But what is equally significant is the departure in teaching approach from rote learning of historical facts to discussion and open debate.
According to a Sunday Times article, the revised content aims “to make history more inclusive, representing different points of view” and that it encourages learners “to make up their own minds about the past.” In the article, historian Professor Nigel Worden from UCT says: “I’m a huge fan of this curriculum. It’s not just the new content but also the way it encourages skills of inquiry.”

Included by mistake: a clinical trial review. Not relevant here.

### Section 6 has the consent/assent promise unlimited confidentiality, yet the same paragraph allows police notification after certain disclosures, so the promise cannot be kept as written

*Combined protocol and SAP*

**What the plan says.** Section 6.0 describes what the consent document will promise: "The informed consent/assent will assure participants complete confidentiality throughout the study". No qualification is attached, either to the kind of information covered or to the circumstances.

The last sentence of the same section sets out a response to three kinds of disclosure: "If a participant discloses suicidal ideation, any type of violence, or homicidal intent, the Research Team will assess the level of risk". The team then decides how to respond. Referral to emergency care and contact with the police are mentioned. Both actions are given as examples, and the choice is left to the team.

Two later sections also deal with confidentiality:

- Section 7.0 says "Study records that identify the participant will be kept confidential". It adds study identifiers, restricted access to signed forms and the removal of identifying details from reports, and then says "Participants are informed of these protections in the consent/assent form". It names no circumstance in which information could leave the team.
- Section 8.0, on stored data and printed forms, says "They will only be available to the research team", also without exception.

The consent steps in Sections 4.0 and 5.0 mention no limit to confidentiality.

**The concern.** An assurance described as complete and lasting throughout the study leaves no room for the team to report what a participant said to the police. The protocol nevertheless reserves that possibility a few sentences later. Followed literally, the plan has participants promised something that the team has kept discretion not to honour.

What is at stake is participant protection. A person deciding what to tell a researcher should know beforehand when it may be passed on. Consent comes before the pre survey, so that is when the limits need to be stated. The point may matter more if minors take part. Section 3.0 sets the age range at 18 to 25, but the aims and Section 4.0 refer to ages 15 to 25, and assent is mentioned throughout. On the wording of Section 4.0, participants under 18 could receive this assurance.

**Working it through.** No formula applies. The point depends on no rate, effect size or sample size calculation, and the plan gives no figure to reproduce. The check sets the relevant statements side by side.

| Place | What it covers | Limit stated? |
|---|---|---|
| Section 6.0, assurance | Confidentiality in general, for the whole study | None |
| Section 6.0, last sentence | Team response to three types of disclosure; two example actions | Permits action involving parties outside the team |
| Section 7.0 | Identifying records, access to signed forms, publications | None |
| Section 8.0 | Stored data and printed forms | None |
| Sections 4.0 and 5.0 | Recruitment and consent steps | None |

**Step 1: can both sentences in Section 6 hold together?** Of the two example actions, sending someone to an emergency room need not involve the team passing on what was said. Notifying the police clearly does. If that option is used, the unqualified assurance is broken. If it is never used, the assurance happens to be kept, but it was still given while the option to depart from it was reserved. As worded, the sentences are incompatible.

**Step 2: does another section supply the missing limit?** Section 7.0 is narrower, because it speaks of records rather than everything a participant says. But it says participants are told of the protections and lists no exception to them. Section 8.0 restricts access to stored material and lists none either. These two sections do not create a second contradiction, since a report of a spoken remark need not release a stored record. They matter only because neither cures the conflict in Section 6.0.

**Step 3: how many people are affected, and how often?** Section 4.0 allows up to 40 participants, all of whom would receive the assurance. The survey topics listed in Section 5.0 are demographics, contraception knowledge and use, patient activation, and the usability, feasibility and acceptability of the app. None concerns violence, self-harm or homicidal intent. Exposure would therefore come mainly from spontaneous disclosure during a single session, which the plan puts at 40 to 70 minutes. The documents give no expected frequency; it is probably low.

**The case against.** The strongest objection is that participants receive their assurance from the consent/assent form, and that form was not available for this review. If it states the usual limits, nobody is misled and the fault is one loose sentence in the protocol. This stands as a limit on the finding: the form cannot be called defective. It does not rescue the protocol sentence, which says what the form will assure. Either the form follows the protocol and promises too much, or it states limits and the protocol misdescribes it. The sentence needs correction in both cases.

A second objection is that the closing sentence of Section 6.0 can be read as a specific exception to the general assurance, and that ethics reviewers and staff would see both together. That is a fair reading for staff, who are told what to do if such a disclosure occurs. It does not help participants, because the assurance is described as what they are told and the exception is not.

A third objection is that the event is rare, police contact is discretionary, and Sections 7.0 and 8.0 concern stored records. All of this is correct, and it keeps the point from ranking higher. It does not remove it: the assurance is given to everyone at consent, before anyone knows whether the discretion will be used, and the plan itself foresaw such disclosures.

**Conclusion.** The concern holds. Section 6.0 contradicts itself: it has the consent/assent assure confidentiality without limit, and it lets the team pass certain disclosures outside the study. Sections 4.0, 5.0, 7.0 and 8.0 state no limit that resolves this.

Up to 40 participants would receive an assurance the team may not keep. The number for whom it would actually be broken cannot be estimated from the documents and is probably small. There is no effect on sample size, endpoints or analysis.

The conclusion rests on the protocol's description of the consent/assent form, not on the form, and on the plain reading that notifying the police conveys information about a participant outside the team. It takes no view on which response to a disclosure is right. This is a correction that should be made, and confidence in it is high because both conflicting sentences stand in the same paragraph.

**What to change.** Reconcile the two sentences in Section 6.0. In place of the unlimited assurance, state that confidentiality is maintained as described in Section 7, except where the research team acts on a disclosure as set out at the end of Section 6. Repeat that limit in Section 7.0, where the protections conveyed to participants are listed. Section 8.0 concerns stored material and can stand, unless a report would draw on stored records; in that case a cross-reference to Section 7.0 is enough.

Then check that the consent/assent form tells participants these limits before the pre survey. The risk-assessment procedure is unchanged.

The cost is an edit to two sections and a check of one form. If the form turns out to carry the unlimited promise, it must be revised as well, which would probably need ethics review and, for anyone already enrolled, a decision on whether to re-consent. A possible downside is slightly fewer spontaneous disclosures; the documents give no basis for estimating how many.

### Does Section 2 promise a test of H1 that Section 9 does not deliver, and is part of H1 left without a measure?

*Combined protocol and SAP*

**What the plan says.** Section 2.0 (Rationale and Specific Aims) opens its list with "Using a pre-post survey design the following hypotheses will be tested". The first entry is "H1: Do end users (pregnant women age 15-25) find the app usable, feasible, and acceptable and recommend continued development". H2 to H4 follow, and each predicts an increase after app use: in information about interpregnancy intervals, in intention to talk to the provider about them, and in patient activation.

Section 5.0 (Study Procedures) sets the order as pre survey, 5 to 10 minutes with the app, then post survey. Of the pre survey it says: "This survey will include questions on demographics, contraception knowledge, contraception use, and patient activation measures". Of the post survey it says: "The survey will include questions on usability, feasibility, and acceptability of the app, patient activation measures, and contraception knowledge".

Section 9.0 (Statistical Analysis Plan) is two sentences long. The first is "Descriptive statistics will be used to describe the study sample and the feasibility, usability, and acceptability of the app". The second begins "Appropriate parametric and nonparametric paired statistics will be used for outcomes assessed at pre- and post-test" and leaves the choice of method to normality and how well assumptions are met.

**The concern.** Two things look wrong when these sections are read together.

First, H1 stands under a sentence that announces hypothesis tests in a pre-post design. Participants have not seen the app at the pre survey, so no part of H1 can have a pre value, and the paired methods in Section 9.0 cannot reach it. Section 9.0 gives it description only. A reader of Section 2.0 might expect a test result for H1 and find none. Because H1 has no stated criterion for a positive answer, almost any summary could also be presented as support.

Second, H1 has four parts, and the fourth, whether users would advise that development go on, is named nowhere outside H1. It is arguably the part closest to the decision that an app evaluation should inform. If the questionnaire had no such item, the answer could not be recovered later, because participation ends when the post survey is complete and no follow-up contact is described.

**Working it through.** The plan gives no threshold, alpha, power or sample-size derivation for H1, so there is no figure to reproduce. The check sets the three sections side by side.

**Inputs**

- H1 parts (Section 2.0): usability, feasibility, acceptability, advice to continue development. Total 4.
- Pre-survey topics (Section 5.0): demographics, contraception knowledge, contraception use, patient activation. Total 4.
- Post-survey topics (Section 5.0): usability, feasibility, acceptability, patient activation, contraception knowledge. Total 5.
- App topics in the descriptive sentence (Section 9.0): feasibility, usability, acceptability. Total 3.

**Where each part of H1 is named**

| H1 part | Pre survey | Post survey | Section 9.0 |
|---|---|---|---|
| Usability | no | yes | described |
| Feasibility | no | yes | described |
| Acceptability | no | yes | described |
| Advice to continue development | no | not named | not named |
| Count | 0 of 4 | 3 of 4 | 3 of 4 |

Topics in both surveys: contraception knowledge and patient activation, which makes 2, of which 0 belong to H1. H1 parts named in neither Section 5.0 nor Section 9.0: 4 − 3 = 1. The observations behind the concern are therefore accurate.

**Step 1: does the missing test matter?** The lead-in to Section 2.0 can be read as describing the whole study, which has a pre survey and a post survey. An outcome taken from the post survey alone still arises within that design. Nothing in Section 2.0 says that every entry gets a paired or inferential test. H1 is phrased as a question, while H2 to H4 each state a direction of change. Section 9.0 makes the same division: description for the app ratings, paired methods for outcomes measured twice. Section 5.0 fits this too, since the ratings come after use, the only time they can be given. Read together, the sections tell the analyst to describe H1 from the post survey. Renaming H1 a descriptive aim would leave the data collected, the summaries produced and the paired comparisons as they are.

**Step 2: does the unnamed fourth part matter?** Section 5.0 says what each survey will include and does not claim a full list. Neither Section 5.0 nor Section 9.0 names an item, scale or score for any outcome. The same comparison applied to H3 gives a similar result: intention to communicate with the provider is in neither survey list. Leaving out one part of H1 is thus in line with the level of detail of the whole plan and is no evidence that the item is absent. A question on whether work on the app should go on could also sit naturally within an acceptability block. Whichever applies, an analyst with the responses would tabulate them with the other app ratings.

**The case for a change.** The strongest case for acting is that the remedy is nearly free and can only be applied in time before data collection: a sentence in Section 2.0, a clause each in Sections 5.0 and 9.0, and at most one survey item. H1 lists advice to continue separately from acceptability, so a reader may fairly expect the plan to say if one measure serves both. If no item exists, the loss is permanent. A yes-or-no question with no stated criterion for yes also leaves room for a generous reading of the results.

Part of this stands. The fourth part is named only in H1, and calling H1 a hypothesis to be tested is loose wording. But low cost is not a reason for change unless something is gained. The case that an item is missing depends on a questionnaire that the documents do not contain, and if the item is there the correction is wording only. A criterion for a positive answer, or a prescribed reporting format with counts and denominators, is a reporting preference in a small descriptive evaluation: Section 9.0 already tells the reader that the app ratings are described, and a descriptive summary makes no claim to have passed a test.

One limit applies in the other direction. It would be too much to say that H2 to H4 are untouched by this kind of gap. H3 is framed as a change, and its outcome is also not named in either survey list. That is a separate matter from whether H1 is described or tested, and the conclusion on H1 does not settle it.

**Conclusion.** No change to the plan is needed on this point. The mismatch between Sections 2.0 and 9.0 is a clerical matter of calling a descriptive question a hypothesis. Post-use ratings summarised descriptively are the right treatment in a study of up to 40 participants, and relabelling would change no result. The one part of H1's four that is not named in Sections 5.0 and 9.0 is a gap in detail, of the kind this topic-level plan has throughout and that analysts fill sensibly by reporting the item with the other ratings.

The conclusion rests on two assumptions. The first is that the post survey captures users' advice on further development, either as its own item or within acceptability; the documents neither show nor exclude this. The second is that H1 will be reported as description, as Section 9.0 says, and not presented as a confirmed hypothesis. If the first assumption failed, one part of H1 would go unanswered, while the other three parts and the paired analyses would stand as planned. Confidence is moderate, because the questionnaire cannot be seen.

This is very encouraging! By asking questions and holding the facts up to group discussion, learners develop analytical skills such as inquiry and critical thinking. And presenting their arguments for or against, whether in written or oral form, develops communication skills.